Hidden by Kelley Armstrong

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Hiking through the snow, holiday baking and playing board games by the fire--what's not to love about an old-fashioned family Christmas?

Werewolves Elena Michaels and Clayton Danvers want to give their four-year-old twins, Kate and Logan, something their parents never had: a nice, normal holiday. No Pack responsibilities, no homicidal half-demons or power-hungry sorcerers to deal with--just the four of them, alone, at a chalet outside Ontario's Algonquin Park. Then a strange werewolf shows up at their door...while the town is buzzing about a young man, back from college, found half-eaten in the woods. And there's the missing little girl...

With all the signs pointing to a rogue mutt with a taste for human flesh, Elena and Clay have no choice but to investigate. But are they the hunters--or the hunted?

About Kelley Armstrong

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Kelley Armstrong has been telling stories since before she could write. Her earliest written efforts were disastrous. If asked for a story about girls and dolls, hers would invariably feature undead girls and evil dolls, much to her teachers dismay. All efforts to make her produce normal stories failed. Today, she continues to spin tales of ghosts, demons, and werewolves, while safely locked away in her basement writing dungeon. She is the author of the Darkest Powers young adult urban fantasy trilogy, the Women of the Otherworld paranormal suspense series, and the Nadia Stafford crime series. She lives in southwestern Ontario, Canada, with her husband, kids, and far too many pets.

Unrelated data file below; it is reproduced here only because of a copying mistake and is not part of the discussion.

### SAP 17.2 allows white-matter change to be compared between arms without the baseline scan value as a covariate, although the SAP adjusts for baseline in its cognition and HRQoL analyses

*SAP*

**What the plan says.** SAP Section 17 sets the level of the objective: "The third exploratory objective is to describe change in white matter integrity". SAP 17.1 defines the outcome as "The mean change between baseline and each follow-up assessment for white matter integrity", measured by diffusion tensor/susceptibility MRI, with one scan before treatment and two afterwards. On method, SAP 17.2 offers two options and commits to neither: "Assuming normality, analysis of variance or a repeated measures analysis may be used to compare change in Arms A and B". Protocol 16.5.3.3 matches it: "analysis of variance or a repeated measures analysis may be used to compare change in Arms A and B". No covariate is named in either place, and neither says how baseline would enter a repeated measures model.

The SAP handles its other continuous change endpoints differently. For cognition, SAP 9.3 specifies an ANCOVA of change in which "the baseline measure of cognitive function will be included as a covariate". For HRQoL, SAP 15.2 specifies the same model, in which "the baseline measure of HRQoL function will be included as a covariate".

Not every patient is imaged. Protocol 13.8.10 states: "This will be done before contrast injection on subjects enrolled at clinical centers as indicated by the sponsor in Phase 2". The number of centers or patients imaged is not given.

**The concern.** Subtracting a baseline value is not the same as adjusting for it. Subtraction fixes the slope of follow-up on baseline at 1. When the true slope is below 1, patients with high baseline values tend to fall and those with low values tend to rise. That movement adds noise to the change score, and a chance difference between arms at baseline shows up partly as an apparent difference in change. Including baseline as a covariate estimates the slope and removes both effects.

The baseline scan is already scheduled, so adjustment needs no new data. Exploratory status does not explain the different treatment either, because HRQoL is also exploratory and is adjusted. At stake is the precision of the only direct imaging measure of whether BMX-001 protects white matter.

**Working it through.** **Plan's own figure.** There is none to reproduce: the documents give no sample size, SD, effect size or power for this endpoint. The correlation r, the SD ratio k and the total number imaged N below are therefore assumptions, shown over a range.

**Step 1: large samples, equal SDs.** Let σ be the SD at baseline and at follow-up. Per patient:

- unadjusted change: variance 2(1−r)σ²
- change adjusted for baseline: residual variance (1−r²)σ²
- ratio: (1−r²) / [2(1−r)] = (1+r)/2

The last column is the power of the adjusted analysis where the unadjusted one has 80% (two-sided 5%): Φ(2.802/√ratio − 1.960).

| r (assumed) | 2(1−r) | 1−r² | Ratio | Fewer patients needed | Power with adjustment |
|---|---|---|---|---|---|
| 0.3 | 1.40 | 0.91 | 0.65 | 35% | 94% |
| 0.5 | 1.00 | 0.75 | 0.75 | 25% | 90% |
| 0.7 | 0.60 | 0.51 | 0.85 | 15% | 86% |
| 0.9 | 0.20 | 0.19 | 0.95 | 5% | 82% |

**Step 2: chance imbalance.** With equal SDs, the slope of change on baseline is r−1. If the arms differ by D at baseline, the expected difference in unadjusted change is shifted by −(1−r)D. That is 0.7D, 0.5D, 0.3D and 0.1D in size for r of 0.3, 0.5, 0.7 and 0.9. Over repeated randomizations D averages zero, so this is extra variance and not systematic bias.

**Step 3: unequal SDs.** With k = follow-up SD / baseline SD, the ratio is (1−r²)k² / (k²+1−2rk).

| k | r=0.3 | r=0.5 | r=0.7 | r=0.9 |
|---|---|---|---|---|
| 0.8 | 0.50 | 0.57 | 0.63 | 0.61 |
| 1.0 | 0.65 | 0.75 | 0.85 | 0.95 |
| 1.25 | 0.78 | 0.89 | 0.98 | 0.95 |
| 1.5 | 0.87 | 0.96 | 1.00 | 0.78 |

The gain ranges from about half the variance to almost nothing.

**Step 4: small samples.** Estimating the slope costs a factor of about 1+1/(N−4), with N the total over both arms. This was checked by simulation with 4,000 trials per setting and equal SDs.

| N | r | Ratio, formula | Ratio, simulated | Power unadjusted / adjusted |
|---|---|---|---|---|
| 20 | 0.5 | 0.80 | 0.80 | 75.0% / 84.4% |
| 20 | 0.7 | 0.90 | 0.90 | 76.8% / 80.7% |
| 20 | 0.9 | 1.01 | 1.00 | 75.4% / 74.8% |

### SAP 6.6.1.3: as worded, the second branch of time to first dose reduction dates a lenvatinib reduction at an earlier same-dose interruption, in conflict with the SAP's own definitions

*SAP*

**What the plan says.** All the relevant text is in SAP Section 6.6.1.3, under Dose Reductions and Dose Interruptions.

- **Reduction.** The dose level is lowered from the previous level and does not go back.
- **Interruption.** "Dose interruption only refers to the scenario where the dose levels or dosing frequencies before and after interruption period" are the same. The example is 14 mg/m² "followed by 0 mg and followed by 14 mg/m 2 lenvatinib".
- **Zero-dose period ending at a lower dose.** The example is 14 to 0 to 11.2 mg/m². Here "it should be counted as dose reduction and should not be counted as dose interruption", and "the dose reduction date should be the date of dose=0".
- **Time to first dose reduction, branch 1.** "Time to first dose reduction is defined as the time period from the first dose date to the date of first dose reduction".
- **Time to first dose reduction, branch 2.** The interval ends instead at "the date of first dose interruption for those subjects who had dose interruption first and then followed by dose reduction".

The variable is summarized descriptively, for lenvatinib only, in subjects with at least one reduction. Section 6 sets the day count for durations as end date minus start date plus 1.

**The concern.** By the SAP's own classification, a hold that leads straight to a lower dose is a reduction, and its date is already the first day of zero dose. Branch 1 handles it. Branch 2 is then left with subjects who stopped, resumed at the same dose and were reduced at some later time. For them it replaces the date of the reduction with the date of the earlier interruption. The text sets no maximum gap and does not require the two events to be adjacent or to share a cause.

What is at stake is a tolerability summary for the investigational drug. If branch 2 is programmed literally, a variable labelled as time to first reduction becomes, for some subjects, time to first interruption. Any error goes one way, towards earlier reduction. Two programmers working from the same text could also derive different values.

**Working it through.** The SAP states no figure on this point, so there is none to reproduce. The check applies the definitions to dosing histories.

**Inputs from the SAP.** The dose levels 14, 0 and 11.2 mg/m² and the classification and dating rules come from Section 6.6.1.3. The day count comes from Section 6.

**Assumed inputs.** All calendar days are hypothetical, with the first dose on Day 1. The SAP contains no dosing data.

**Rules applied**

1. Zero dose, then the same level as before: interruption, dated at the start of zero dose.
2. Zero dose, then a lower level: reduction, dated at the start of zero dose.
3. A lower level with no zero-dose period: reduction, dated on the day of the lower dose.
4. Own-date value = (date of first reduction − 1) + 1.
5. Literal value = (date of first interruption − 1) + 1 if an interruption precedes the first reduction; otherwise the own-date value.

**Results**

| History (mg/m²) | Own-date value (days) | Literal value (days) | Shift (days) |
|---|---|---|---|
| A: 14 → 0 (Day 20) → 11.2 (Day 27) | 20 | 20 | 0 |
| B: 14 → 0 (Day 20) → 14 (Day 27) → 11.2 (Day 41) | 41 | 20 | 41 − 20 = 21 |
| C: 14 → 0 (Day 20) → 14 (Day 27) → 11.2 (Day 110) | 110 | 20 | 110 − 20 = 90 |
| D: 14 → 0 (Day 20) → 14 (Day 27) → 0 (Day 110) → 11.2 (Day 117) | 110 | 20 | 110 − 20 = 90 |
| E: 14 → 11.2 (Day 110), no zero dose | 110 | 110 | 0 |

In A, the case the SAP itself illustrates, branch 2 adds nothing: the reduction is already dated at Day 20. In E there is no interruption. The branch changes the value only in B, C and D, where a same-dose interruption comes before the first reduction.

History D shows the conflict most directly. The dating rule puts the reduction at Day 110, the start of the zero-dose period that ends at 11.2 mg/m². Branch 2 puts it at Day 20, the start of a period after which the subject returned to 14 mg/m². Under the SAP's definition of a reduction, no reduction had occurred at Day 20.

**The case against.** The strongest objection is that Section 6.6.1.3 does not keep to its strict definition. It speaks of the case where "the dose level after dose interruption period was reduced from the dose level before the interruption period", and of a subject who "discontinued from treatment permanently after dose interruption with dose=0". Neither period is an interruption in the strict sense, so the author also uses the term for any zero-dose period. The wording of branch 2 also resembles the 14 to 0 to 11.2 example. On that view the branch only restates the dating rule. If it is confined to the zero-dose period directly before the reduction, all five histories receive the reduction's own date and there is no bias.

Published December 31, 2011 by Subterranean. 193 pages
Genres: Science Fiction & Fantasy, Horror, Young Adult, Literature & Fiction, Romance, Mystery, Thriller & Suspense. Fiction

Unrated Critic Reviews for Hidden

Publishers Weekly

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Editor-in-chief of the Canadian magazine Homemaker's, Armstrong went to Afghanistan in 1997 to search for Dr. Sima Samar, a remarkable woman famous for working underground against the Taliban by keeping schools and medical clinics open for women.

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Publishers Weekly

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Armstrong’s werewolves have a gritty depth created by encounters with modern-day confusions, bureaucracies, and banalities, and though the tale at times feels too short when compared to the full-size Otherworld novels, series fans will find it a tasty holiday treat.

Sep 05 2011 | Read Full Review of Hidden

The Independent

The child of German and Austrian immigrants, Irene Dische grew up in the 'Fourth Reich', Manhattan's German- Jewish community.

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Open Book Society

Most books I’ve read from independent authors, especially their first books, tend to be a bit rough around the edges with difficult transitions from scene to scene;

Oct 03 2012 | Read Full Review of Hidden

Hutchinson Leader

If you want to know more about what it's like to compete at the highest level of professional cycling, read this book.

Oct 26 2012 | Read Full Review of Hidden

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